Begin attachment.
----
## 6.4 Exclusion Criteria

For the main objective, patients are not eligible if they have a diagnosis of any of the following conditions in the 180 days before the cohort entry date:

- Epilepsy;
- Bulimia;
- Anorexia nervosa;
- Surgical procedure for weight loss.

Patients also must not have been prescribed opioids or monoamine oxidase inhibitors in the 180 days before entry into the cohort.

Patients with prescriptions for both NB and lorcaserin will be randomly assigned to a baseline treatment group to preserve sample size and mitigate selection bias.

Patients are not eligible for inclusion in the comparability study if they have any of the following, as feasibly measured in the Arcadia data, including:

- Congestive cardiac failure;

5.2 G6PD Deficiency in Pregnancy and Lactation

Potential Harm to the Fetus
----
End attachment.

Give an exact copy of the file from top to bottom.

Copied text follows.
## 6.4 Exclusion Criteria

For the main objective, patients are not eligible if they have a diagnosis of any of the following conditions in the 180 days before the cohort entry date:

- Epilepsy;
- Bulimia;
- Anorexia nervosa;
- Surgical procedure for weight loss.

Patients also must not have been prescribed opioids or monoamine oxidase inhibitors in the 180 days before entry into the cohort.

Patients with prescriptions for both NB and lorcaserin will be randomly assigned to a baseline treatment group to preserve sample size and mitigate selection bias.

Patients are not eligible for inclusion in the comparability study if they have any of the following, as feasibly measured in the Arcadia data, including:

- Congestive cardiac failure;

5.2 G6PD Deficiency in Pregnancy and Lactation

Potential Harm to the Fetus